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    2. #2, definitely. It's impossible to watch without commentary, because most people won't just sit there watching it anyway. No matter how you make it, it's not going to be interesting to stare at until it's over, and your text-on-video approach forces the reader to stare at text he's finished reading long before you decide to move to the next text block.

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    3. I like #2 as well, which is probably what you'd expect. You have a good voice for narration, so that definitely helps.

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    4. All right. Well, no one's speaking up for #3, so I'm glad I only got the trial version of that software. Thanks!

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    5. Videos in general are problematic in the office where I do most my slacking off, er blog reading, so I don't check any over 3-5 minutes. That said I hope you are not putting some great content in these and I am missing out on more addictive goodness.

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    6. I don't think I put much in the videos that aren't in the text reviews. But let's face it: CRPGs are in-motion games, especially as we get into this era of better processors, memory, and graphics. Sometimes, you just can't convey the essence of a game with static screenshots, or even brief animated GIFs. I sometimes feel like my reviews aren't complete unless I have a chance to demonstrate aspects of the game in motion.

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    7. Why don't you use youtube captions to provide subtitles for those watching at work, in addition to the voice section?

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    8. As someone with many deaf friends I would always say any captions are welcome.

      That being said how much work is it to add them to a youtube video? Would addict have to transcribe everything or just correct what the voice recognition gets wrong?

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    9. Have you ever watched a video with the automatic captions on? There are more wrong words than correct ones. In fact, they may have done away with that because it just wasn't working. It was funny as hell though. So Chet would have to add his own captions.

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    10. I suspect it'll be a huge pain in the neck to get the timings right and whatnot, but I'll explore it next time I do one.

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  17. Er... Why is your Cleric an idiot?

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    1. Since there are no spells in the game, it doesn't matter if a cleric has low wisdom or a magic user has low intelligence (unless you're planning to export the character to Curse of the Azure Bonds). Strength and dexterity are the most important attributes for any class.

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  18. There's a pretty good lock-picking mini-game in "Return to Krondor".

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    1. I agree that it's a pretty good mini-game and it does open locks, but I wouldn't call it "lock-picking." Maybe I'm misremembering though.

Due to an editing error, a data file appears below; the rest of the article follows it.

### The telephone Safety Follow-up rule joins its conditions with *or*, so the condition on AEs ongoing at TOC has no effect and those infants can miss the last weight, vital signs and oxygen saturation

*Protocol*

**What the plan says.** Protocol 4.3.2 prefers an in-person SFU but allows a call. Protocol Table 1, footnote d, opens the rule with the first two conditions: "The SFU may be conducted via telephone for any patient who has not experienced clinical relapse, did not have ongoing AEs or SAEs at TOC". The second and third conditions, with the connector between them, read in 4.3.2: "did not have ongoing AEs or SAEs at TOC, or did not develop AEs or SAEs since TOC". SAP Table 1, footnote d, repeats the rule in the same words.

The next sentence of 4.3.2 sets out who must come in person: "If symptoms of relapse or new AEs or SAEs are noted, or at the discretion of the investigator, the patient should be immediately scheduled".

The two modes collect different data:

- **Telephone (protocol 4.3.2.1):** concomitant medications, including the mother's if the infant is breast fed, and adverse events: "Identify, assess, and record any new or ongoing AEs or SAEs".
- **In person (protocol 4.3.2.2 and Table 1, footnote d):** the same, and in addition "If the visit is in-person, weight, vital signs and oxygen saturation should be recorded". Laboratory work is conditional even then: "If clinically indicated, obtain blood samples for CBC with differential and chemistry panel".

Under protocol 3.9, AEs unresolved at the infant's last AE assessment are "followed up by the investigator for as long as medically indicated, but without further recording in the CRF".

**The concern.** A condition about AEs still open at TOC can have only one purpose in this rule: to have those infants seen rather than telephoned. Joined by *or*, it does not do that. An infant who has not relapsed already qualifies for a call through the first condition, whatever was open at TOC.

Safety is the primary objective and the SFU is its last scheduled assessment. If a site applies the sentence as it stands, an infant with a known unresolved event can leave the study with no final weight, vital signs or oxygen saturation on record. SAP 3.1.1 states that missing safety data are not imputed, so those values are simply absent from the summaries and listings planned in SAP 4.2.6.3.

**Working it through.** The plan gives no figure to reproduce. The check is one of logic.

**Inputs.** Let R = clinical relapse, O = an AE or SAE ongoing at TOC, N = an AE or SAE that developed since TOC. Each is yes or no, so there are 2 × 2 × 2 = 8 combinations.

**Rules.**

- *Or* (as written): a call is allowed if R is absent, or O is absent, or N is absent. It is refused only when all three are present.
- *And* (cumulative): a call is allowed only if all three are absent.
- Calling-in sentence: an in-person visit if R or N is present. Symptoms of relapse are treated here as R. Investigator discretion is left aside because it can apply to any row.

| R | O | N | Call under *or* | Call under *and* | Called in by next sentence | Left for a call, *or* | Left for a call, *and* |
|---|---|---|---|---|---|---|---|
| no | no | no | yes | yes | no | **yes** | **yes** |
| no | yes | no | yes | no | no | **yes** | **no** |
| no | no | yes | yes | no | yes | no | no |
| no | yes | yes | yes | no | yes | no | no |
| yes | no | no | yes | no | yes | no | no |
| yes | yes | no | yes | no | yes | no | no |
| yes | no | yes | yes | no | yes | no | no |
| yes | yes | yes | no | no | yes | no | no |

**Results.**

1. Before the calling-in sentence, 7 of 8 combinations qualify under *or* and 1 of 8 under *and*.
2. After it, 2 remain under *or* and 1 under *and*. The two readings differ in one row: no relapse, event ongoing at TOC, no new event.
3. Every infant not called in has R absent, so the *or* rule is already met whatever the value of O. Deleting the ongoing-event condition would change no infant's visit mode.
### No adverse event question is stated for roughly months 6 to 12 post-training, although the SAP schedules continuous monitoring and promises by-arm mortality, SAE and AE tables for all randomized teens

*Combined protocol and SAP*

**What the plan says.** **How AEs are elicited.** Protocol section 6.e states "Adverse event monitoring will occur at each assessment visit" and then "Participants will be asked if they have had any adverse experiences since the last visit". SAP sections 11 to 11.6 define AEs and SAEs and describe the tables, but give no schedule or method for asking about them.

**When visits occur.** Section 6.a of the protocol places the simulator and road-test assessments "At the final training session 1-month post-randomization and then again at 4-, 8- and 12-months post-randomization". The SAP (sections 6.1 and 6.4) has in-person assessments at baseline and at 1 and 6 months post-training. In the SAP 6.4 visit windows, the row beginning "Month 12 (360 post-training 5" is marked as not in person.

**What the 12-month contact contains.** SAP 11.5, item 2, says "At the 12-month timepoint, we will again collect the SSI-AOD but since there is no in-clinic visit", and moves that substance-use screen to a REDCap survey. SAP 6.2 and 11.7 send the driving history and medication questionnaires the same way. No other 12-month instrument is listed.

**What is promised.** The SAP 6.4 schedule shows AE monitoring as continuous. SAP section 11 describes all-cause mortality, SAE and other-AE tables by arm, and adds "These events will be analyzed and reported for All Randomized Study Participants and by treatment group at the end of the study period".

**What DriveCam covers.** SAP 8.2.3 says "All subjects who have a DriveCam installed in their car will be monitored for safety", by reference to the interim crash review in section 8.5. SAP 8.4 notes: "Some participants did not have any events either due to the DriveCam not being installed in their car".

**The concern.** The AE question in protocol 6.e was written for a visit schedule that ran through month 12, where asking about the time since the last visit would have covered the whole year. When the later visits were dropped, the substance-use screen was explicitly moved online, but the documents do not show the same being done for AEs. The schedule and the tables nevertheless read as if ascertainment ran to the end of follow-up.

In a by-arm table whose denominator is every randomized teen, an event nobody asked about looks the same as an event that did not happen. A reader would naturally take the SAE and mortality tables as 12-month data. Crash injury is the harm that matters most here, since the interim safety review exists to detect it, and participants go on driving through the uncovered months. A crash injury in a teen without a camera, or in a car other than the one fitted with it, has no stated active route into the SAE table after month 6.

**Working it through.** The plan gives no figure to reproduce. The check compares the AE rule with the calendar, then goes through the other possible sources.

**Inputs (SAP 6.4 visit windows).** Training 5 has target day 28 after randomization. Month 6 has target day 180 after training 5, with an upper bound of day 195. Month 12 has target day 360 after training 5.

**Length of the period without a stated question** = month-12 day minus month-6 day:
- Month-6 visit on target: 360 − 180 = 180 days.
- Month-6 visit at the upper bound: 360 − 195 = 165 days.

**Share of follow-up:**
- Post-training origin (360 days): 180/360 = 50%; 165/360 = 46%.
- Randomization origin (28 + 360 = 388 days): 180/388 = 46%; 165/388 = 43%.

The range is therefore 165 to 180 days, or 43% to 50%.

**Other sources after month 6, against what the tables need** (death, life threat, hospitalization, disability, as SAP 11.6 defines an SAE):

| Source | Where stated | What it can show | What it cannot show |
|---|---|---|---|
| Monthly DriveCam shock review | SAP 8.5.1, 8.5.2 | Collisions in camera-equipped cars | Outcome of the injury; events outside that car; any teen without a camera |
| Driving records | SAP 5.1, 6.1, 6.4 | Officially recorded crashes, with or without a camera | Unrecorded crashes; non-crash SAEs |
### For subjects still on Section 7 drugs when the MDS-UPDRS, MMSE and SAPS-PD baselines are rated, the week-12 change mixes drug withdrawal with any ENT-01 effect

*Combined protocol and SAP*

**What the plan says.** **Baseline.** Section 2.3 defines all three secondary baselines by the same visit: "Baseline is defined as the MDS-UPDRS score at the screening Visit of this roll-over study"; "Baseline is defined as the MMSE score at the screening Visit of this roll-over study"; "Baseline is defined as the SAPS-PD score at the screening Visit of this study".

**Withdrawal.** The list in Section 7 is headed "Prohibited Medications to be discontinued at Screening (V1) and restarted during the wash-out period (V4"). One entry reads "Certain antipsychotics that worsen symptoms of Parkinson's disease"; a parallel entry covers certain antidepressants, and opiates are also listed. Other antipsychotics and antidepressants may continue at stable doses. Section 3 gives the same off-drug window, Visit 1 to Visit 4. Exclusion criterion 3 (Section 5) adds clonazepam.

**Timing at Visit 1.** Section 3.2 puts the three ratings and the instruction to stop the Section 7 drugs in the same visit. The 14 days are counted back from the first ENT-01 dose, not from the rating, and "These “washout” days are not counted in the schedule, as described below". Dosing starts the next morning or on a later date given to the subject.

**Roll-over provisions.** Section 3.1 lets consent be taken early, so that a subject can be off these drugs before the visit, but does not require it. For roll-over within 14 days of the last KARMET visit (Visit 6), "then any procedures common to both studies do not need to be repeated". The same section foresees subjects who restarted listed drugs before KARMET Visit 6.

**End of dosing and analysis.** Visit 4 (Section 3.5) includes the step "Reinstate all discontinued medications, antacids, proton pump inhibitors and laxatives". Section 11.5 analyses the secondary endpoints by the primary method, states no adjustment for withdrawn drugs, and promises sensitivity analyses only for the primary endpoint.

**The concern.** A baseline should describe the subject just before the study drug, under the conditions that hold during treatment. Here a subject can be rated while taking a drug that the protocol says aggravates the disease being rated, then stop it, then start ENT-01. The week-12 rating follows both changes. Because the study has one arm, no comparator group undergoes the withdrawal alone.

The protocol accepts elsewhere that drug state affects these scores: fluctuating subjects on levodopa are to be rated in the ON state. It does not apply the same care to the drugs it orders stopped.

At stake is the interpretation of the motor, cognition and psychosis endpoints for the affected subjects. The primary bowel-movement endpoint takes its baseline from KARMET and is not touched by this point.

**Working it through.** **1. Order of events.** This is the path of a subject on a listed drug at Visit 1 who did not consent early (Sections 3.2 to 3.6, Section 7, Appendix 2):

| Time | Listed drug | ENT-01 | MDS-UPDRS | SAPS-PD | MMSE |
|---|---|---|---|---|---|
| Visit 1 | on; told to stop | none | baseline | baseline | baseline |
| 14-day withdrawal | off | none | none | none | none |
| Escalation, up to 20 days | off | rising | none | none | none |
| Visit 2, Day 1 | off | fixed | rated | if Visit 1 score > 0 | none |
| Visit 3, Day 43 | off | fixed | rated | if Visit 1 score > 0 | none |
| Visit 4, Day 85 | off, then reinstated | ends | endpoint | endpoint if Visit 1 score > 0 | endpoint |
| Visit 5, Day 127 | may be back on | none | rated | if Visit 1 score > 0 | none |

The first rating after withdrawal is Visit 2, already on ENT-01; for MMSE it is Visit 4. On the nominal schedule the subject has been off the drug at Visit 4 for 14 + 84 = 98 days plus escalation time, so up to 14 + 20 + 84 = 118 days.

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  19. The Thief series also involved lockpicking minigames. Not really RPGs as there's very little character development and are very linear, but definitely has a lot of role-playing opportunities and a great story and is far more interesting than run-and-gun shooters.

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  20. As shown in your video some places you can enter for treasure actually have people in them. Very funny to watch how they just sit around doing nothing while you rob them blind.

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  21. So I just read about my first rpg, which I played before I knew what an rpg was. And I have to tell you that I loved this gane as a kid, played for hours on end. And surprisingly, I still love it. I bought it today because of how much you talk up the gold box ganes and hillsfar came with them on gog. Now, while I love this game, I still agree with everything you said about it. I love the mini games, especially the lock picking but its not much of an rpg. In fact I remember turning down buying Pool of Radiance a long time ago because I thought it was the same game play wise so I didn't see the point. I was very wrong so thank you for showing me the gold box games, and keep up the awsome blogging.

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    Replies
    1. I like your attitude: love a game for its flaws and all. There might be better titles out there, but if you get a thrill from playing this one, I'm certainly not going to tell you that you're wrong.

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    2. Obdurate Hater of Rhythm GamesSeptember 1, 2015 at 1:49 PM

      I agree: Sometimes you can love a game despite its many flaws, like the Mother series, Citizens of Earth, Ultima 4 and 7. all of Shiny's games, Steve Meretsky's games, Two Brothers. There are some games that are more or less perfect, like Mario Galaxy, Deus Ex 1 and 3, Zelda: A Link between Worlds, Superhero League of Hoboken, the first Gabriel Knight until the ending, the first Quest for Glory, most of the Space Quest and Leisure Suit Larry games, Bionic Commando, Day of the Tentacle, Super Meat Boy and Mega Man 9--but these games are rare and precious. You have to take the good with the bad.

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    3. Obdurate Hater of Rhythm GamesSeptember 1, 2015 at 1:54 PM

      I also feel some games are underrated: Necrovision, Predator, Breakdown, Cursed Mountain, Cryostasis--they generally get poor reviews, but I love them.